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Young Ninja Group (ages 3-5)

Public·14 membres

Series 122021 [WORK]



IKØN is the musical incarnation of Nicolas Bestea from Lyon, France. Quickly learning the tricks of the trade to produce his own brand of masterfully crafted psytrance, using a unique blend of progressive leads, sprinkled with a touch of full-on, all carried by deep and powerful bass lines, he swiftly rose within the scene. In 2019, he was added to the already stellar roster of TechSafari Records with incredible releases lining up and with more to come. IKØN is inviting you on a trip; dare to go along, now with this fresh mix in celebration of his No.1 spot remix of the legendary Liquid Ace track 'Let Go'.:: Tracklist ::1/ Liquid Ace - Let Go (IKØN Remix) [Iboga Records]2/ Sonic Species & Vertical Mode - Enigma [HOMmega]3/ Symbolic - Transcendence [TechSafari Records]4/ IKØN - Creating Sun [TechSafari Records]5/ Vertical Mode & Oforia - Billy Boy [HOMmega]6/ IKØN - Higher Dimension [TechSafari Records]7/ Faders - Flying Objects (IKØN Remix) [TechSafari Records]8/ IKØN - Moonbow [TechSafari Records]9/ IKØN - Jupiter [TechSafari Records]:: More info :: ://radiozora.fm/iboga-records-series/ep-39-ikon/




Series 122021


Download: https://www.google.com/url?q=https%3A%2F%2Ftweeat.com%2F2udJwq&sa=D&sntz=1&usg=AOvVaw3NK-FWKoV-XxhMGRJRx7mB



Vaccine booster dose policy decisions should be based on evidence of individual and public health benefit and obligations to secure global equity in vaccine access as a means to minimize health impacts and transmission, and thereby reduce the risk of\r\n variants and prolongation of the pandemic. While vaccine supply is growing, it is not evenly distributed. Lower income countries have had far less access, and face unpredictable and irregular supply. Within countries, equity considerations support\r\n improving coverage of the primary vaccination series in high risk populations as the top priority use of vaccine doses (3).


For some inactivated vaccines (CoronaVac and COVID-19 vaccine BIBP), WHO has already issued the recommendation for the administration of an additional dose to those aged 60 years or older as part of the primary series to make initial immunity\r\n more robust (7, 8).


In several jurisdictions, booster vaccination has been authorized by regulatory authorities and added to the product labels of BNT162b2, mRNA 1273 and Ad26.COV2.S. In addition, for ChAdOx1-S [recombinant] and CoronaVac, COVID-19 vaccine BIBP, BBV152\r\n and NVX-CoV2373 vaccines, clinical trial data of booster doses are available. All studies to date show a strong anamnestic immunological response achieving or improving upon the peak antibody levels following the primary immunization series, but with\r\n insufficient data and too little follow-up to assess the kinetics and duration of the response. Both homologous and heterologous booster regimens are immunologically effective(9).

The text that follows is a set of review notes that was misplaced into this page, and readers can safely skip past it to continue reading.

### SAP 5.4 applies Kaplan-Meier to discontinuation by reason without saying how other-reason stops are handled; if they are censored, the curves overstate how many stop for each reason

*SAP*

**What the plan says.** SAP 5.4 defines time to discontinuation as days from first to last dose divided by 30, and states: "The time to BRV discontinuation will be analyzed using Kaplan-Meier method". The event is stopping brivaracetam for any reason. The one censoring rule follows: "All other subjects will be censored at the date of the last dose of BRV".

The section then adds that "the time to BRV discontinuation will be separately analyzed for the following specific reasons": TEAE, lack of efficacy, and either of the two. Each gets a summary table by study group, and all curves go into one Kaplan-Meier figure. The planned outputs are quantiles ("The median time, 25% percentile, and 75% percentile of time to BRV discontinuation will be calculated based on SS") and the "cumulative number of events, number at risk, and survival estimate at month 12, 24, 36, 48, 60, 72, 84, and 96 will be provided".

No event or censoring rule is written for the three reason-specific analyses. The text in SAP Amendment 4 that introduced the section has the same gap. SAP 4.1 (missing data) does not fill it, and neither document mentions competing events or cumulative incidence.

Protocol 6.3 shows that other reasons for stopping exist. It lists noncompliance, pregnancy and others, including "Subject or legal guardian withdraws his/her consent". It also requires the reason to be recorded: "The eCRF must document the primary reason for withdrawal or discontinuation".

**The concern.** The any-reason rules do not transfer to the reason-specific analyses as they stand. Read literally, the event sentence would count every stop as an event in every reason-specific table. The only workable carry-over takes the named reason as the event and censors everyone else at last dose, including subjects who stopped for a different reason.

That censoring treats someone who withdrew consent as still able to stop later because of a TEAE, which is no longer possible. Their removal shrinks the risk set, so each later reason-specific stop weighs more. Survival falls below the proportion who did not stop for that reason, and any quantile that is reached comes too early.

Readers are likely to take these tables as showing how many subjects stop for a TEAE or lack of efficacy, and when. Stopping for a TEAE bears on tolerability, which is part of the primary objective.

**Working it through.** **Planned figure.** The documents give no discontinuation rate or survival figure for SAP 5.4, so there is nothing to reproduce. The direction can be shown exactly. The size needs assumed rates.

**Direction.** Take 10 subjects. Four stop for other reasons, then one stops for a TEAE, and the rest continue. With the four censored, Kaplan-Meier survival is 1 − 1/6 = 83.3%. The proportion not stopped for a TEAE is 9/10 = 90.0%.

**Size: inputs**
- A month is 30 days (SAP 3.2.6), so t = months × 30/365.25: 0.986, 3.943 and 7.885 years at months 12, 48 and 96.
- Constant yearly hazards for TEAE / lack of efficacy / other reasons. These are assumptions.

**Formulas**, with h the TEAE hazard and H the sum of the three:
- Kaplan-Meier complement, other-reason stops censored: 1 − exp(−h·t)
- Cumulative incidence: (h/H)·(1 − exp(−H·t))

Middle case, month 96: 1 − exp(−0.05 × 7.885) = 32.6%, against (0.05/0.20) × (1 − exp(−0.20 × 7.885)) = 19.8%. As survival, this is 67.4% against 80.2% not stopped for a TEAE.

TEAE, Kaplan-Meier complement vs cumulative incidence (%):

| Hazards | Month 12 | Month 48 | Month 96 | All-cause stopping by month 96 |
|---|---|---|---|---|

Safety and reactogenicity studies are based on small-scale clinical trials and post-licensure data with limited follow-up. Overall, they show a similar safety profile to that observed after the second dose in the primary series. Regulatory authorities\r\n and advisory bodies have thus assessed a favourable benefit risk ratio of booster vaccination at an individual level.


At least 126 countries worldwide have already issued recommendations on booster or additional vaccination and more than 120 have started programmatic implementation. The majority of these countries are classified as high-income, or upper middle-income.\r\n No low-income country has yet introduced a booster vaccination programme. The most commonly prioritized target populations for booster doses are older adults, health workers and immunocompromised individuals (in immunocompromised individuals the booster\r\n dose is considered as an additional primary series vaccination dose by WHO). The degree of primary vaccination coverage in the eligible adult population varies. In several of these countries which are administering booster doses the coverage\r\n rates for complete primary vaccination are below 30%.


The focus of COVID-19 immunization efforts must remain on decreasing death and severe disease, and the protection of the health care system. Public health and social measures continue to be an essential component of the COVID-19 prevention strategy, especially\r\n in light of the Omicron variant. In the context of ongoing global vaccine supply constraints and inequities, broad-based administration of booster doses risks exacerbating vaccine access by driving up demand in countries with substantial\r\n vaccine coverage and diverting supply while priority populations in some countries, or in subnational settings, have not yet received a primary vaccination series.